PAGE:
- Do you have a red, painful sore in the corner of your mouth? It could be angular cheilitis
- Angular cheilitis is often mistaken for cold sores or chapped lips, but it is usually caused by a fungus
- Excessive licking of the licks can lead to angular cheilitis
If you have dry, chapped lips and rubbing the chapstick isn’t enough, the lips may not be chapped. You could have a skin condition that most people don’t really know about: angular cheilitis.
“Angular cheilitis is a skin condition that causes painful inflammation in one or both corners of your mouth,”
What causes angular cheilitis?
Basically, angular cheilitis is caused by the build-up of saliva in the corners of the lips, which can cause them to become dry and cracked. “When saliva breaks down and inflames the skin at the corners of the mouth, the infected areas can be colonized by bacteria or yeast that are normally found in the mouth,” says Batra.
The inflammation and cracking in the corners of the mouth can lead to painful sores. “As a result, it can be difficult to open your mouth wide, and some may have a burning sensation on their lips or mouth,” says Batra. In more severe cases, some people may have bad taste in their mouth or difficulty eating, especially if the irritation develops into open, bleeding blisters.
Often times, people lick their lips to try to relieve the pain, but this could actually make it worse. “This creates more saliva, which creates an ideal environment for bacteria or fungi like yeast to grow,” she says.
Angular cheilitis is often confused with cold sores, but there is one key difference, says Batra: “Visually, angular cheilitis appears as cracked, scaly skin around the corner of the mouth, while cold sores can appear anywhere in the mouth. Usually it looks like a collection of small bubbles that crust over the days, ”she says.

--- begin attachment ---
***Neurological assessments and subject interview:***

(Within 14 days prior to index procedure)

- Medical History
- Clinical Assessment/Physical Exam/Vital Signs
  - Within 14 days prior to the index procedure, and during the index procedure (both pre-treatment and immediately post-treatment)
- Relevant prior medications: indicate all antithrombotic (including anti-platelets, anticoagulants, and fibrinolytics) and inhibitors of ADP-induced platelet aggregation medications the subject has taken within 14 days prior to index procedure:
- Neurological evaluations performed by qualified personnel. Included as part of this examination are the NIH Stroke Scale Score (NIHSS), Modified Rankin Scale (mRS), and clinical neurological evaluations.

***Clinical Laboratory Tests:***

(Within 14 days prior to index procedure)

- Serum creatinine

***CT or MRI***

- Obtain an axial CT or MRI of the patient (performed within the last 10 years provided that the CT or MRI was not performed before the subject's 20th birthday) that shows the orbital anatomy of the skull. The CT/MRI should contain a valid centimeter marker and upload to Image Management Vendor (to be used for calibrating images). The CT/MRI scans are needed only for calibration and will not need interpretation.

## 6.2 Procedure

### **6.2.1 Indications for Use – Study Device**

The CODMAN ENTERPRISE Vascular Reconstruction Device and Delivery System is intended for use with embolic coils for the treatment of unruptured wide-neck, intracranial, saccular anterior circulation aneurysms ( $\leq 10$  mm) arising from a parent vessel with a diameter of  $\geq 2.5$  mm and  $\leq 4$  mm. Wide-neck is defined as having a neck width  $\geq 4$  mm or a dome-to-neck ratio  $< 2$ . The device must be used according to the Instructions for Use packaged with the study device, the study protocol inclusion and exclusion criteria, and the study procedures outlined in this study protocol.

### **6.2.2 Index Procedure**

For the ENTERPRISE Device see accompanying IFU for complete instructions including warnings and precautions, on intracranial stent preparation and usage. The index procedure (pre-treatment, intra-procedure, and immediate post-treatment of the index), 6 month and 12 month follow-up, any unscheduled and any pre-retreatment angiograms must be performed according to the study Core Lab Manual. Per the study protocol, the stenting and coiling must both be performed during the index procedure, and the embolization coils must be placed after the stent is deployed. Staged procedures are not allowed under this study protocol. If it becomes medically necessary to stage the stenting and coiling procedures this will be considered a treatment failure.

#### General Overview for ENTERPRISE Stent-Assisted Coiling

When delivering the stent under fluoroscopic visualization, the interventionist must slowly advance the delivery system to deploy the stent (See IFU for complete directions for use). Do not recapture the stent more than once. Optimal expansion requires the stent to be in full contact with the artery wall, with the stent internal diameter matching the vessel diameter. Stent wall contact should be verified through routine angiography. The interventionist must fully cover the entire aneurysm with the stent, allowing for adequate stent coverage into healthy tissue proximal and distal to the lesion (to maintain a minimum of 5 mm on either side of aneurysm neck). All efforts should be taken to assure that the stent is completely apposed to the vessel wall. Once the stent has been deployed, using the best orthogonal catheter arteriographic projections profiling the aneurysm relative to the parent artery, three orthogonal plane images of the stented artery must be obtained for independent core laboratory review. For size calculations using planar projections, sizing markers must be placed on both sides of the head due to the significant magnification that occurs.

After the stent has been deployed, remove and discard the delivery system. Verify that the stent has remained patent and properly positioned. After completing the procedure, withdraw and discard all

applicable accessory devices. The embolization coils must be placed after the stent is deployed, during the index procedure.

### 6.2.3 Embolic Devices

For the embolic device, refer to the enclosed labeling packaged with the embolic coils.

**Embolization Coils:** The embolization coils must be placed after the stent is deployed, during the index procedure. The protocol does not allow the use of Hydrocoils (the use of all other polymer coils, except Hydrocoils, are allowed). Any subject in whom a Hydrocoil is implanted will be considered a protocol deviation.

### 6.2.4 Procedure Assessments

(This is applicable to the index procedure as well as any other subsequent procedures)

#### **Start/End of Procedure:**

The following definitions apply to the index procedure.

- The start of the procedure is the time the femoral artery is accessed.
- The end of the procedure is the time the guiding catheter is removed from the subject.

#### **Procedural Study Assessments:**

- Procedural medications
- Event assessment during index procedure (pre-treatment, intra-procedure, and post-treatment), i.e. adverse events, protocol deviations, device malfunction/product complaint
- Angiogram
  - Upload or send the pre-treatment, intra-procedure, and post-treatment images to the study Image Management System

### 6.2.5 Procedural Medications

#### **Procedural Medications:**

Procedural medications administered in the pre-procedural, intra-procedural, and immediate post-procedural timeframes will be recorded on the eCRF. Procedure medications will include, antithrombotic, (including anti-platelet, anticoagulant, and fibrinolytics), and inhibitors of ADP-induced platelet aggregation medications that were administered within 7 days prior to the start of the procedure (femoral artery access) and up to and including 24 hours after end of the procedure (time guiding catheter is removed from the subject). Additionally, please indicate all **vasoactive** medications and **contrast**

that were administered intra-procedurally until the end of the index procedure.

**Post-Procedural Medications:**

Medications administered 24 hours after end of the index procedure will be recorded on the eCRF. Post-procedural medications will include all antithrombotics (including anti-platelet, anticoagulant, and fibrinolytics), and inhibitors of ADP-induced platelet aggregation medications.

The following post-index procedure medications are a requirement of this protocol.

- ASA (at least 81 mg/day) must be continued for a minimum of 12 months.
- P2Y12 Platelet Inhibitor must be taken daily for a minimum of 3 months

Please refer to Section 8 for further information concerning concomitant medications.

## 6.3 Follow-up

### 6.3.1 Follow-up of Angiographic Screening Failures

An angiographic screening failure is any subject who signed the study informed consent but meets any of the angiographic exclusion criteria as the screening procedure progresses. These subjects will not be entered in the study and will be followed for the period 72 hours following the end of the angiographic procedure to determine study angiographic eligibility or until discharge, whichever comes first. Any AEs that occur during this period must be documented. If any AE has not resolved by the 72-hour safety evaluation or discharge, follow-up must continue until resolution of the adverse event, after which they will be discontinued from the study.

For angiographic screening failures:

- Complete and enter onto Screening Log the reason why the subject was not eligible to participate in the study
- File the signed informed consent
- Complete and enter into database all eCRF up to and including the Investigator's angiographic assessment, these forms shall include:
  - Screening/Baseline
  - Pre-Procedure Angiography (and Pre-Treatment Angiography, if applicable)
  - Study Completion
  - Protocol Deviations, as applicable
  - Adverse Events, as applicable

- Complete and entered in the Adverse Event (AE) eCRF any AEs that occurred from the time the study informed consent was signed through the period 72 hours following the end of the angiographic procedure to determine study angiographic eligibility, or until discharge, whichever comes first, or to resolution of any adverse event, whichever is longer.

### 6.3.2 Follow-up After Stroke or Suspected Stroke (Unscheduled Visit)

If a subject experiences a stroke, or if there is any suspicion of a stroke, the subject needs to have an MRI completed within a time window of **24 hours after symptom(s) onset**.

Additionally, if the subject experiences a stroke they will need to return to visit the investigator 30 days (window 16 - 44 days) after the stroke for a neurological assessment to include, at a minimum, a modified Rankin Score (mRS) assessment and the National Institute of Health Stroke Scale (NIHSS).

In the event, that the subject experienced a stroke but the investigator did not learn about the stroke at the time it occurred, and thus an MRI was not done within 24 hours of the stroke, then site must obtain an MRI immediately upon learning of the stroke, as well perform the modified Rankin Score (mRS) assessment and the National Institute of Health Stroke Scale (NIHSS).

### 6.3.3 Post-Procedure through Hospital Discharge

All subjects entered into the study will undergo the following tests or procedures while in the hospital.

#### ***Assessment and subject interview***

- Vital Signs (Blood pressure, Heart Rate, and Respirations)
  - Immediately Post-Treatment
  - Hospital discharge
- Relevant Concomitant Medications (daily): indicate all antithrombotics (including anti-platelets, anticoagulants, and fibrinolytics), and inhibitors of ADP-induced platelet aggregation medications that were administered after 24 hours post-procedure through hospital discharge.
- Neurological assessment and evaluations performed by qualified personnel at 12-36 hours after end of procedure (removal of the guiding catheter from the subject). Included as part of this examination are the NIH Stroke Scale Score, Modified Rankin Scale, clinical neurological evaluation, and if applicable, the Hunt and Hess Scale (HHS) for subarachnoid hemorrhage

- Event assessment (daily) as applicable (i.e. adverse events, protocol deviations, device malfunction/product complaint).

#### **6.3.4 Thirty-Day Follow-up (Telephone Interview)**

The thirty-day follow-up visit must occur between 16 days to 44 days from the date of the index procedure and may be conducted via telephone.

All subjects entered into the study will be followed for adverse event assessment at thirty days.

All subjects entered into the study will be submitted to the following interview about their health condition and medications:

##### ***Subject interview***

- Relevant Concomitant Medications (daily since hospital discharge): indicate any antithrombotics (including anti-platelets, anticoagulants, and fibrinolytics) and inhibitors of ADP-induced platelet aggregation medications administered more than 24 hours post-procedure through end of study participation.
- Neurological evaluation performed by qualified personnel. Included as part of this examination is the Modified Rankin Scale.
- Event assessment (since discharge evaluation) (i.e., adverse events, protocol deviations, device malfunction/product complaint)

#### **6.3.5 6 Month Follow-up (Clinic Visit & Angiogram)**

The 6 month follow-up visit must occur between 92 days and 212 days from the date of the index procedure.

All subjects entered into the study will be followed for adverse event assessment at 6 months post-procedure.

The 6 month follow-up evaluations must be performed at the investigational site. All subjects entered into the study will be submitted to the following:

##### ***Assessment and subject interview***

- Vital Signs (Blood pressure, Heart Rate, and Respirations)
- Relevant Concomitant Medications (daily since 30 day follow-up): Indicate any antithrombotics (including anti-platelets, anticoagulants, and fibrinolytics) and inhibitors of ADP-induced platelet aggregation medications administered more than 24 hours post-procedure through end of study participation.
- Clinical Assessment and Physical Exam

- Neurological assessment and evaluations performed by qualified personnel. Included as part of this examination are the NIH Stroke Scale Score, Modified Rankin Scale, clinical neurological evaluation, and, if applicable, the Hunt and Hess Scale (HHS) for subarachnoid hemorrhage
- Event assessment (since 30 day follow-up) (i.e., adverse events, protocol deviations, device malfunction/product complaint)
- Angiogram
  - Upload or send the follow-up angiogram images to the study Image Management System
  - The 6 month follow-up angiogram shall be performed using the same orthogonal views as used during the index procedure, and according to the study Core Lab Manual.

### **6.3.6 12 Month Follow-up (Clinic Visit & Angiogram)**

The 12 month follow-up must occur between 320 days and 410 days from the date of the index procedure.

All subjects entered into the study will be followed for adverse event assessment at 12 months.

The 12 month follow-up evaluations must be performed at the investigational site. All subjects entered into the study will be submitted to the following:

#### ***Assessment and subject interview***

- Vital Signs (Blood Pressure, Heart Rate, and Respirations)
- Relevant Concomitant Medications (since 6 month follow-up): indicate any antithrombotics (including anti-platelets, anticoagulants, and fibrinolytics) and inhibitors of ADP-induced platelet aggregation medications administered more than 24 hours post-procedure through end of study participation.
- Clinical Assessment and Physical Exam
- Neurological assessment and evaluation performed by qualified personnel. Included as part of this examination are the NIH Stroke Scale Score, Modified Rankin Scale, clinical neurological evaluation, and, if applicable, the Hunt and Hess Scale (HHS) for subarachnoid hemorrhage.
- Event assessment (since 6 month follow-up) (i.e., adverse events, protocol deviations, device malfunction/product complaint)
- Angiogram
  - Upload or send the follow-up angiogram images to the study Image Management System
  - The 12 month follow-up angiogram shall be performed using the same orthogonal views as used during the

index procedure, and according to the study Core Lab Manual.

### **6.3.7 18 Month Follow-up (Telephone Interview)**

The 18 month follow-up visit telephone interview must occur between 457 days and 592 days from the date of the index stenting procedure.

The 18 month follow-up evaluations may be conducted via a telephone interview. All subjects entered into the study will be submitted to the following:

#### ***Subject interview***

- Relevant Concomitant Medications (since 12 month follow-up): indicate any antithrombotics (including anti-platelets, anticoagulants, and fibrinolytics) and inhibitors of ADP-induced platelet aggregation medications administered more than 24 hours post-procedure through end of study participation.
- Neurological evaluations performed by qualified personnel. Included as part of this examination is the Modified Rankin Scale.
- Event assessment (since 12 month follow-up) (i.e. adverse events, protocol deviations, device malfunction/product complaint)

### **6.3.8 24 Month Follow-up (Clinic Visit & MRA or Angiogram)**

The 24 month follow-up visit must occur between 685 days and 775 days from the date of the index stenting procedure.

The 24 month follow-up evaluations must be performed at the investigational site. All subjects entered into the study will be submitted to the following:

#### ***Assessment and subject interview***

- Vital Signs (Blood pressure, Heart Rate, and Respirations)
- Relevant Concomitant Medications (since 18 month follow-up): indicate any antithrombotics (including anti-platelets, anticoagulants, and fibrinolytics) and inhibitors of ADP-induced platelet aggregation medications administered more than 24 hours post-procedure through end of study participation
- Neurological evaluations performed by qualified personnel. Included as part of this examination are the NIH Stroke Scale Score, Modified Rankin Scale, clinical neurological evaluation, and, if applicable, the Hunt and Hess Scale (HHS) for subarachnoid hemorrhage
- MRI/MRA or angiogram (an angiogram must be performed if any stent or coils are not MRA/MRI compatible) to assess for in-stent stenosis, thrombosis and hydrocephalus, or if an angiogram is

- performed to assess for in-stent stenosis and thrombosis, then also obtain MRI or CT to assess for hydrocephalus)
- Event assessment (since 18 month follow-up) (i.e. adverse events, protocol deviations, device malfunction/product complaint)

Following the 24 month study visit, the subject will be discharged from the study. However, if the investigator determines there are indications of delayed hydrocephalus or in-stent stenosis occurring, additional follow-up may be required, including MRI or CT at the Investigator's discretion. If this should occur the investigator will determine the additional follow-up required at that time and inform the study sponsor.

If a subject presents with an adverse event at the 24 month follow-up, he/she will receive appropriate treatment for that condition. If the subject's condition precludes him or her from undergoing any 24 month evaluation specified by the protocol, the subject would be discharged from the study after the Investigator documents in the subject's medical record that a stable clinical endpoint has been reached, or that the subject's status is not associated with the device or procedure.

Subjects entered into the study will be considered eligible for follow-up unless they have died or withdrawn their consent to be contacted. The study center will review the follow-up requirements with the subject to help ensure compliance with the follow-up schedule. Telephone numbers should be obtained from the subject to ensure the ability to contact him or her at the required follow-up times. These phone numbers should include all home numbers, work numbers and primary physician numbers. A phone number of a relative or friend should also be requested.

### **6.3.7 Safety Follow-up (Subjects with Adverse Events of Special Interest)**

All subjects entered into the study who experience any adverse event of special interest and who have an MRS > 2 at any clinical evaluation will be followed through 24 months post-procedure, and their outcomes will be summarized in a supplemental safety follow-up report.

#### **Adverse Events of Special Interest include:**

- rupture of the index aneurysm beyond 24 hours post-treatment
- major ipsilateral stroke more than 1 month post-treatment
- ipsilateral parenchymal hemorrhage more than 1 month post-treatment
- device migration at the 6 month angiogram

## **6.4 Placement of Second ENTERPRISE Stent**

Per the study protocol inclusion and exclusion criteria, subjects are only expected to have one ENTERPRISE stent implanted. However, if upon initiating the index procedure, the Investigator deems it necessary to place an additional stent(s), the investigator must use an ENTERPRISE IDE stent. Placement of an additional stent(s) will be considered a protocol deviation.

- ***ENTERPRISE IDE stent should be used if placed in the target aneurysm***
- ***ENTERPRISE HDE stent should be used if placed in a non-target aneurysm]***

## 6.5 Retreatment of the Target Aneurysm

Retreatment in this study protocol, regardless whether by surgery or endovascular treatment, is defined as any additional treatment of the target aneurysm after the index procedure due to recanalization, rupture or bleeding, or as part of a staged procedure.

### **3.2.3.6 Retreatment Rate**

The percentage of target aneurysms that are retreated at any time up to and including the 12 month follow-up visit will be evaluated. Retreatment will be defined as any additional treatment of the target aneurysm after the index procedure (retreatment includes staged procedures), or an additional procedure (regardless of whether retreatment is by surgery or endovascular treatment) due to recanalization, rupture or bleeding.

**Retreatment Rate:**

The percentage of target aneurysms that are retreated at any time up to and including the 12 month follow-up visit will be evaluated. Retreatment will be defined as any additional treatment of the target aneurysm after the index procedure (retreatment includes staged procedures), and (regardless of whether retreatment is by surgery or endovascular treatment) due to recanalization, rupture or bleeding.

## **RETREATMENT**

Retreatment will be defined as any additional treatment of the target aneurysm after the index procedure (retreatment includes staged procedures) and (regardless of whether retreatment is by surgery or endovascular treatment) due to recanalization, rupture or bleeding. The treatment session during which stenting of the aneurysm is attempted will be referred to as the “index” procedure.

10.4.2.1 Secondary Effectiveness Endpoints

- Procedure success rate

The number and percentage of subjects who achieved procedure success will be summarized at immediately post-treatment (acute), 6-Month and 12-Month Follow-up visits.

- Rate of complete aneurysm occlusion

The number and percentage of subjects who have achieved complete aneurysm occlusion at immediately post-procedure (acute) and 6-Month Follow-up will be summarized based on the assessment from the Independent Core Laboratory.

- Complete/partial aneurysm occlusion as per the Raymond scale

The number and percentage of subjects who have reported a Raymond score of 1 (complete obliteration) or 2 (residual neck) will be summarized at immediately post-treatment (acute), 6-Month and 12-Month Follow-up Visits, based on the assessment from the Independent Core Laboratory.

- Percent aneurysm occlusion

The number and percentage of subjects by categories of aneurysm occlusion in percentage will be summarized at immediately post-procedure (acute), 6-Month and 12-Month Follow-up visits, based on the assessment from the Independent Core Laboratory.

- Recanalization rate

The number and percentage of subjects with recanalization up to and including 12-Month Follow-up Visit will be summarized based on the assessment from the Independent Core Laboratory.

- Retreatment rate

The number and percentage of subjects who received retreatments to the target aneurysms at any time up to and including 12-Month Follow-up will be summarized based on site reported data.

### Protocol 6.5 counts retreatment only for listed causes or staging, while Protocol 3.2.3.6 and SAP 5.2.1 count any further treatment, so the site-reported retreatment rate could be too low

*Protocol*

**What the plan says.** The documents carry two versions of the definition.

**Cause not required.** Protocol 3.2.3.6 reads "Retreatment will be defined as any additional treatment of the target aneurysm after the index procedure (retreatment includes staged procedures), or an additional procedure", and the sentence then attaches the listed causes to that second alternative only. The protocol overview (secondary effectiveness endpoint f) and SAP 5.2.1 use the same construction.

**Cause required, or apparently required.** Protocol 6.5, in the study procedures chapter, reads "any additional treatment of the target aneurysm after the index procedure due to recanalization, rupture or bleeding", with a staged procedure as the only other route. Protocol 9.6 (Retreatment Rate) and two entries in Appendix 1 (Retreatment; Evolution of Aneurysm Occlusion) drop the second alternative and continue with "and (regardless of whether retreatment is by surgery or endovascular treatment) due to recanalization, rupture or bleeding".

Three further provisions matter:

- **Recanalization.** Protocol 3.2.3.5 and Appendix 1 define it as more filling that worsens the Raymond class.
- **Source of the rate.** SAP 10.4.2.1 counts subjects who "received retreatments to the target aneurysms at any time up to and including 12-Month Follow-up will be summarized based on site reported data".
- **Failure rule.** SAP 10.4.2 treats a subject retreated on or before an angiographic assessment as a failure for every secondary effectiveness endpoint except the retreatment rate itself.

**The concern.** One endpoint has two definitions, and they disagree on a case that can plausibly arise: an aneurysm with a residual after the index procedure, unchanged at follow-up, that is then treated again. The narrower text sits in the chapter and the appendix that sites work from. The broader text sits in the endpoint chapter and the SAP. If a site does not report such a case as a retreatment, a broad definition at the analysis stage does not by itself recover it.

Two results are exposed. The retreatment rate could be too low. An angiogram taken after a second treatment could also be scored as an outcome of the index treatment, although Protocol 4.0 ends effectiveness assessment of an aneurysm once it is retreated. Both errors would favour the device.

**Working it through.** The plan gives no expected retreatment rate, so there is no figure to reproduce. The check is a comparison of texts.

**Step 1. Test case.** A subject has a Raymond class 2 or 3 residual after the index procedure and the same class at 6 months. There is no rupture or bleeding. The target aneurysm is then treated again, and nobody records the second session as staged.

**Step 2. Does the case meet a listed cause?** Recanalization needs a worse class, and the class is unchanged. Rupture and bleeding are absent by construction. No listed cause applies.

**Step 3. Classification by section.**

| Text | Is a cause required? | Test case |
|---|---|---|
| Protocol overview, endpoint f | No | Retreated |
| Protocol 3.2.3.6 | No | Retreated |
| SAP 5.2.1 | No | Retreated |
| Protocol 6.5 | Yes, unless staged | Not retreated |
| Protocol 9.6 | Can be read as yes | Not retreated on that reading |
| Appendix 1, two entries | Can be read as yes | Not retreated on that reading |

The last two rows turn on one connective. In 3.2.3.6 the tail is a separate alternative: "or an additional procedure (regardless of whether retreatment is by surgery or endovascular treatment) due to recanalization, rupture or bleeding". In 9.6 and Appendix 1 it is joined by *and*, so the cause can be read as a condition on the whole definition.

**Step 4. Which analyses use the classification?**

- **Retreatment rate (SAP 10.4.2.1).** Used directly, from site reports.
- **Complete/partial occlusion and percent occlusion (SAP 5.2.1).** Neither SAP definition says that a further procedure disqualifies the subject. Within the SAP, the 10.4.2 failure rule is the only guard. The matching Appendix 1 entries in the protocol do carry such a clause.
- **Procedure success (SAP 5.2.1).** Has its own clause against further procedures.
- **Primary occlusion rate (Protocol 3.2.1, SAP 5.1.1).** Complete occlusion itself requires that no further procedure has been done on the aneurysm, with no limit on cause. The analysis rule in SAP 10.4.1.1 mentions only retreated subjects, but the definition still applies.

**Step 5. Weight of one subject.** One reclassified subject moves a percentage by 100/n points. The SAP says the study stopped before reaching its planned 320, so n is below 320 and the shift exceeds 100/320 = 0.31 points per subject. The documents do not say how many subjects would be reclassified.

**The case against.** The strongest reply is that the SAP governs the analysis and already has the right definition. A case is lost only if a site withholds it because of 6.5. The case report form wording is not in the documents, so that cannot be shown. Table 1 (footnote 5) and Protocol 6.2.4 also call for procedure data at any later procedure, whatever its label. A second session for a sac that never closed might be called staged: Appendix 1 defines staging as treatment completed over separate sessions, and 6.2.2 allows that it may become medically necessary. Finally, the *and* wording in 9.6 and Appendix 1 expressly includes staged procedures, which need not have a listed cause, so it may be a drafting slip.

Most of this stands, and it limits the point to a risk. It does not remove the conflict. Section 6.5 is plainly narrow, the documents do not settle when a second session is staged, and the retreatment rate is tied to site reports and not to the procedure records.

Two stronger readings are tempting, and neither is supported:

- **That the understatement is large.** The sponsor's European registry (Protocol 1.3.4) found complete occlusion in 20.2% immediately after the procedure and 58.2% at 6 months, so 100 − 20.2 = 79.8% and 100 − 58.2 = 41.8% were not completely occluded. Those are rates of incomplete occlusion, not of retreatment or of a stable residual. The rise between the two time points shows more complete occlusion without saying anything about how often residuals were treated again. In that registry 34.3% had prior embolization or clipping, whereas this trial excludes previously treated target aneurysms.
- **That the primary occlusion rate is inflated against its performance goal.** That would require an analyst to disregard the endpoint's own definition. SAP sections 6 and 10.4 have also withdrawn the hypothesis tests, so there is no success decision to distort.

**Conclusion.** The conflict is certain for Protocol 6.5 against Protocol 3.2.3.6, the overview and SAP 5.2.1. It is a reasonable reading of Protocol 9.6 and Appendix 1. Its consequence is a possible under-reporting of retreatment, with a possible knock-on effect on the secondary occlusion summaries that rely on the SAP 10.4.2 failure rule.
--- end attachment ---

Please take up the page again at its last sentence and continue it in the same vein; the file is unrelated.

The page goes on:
“Also, cold sores have life cycles, so you often feel a burning or itching sensation on a specific area of your lip before a blister forms. Angular cheilitis has no warning signs until a sore occurs. “
Who is at risk?
Well all, but some people are more prone to angular cheilitis than others. For example, if you have deep lines around the corners of your mouth (also known as “puppet lines”), saliva is more likely to collect in these deeper crevices, putting you at a higher risk of inflammation.
Angular cheilitis is also more common in people with recurring oral thrush (fluffy white patches on the tongue or inner cheeks) due to an imbalance in a fungus called candida, which can be caused by an immunodeficiency or frequent use of corcitosteroids or antibiotics, says Batra.
Smokers, people with braces, and people with sensitive skin are also more prone to fungal infections. It is also particularly common in older people: “Older people often have excess saliva due to dentures, tooth loss and vitamin deficiencies, which increases their risk,” says Batra.
Certain medical conditions such as anemia, diabetes, immune diseases, and some cancers carry the risk of angular cheilitis.
Is Angular Cheilitis Contagious?
Unlike cold sores, angular cheilitis is not contagious, according to Fallbrook Smiles’ dental practice. The condition can spread to the other side of your mouth, but it is unlikely to spread to other areas of your body.
How to treat angular cheilitis
“If you develop angular cheilitis, keep the inflamed area clean and dry to prevent the infection from getting worse,” Batra says. “Your doctor may also prescribe a topical steroid cream to aid healing.” In more severe cases, your doctor may prescribe antibiotics or antifungal drugs.
That includes applying lip balm, petroleum jelly, or coconut oil to soothe and moisturize the irritated areas, says Batra. But be careful: if the infection is left untreated, it can get worse and spread to the surrounding skin or cause oral thrush.
To prevent angular cheilitis from occurring, stay hydrated, keep your lips dry, apply chapstick regularly, and practice good oral hygiene, Batra says. Also, stop licking your lips because not only does it spread saliva, it looks incredibly gross too.
This content is created and maintained by a third party and is imported onto this page so that users can provide their email addresses. You may find more information on this and similar content at piano.io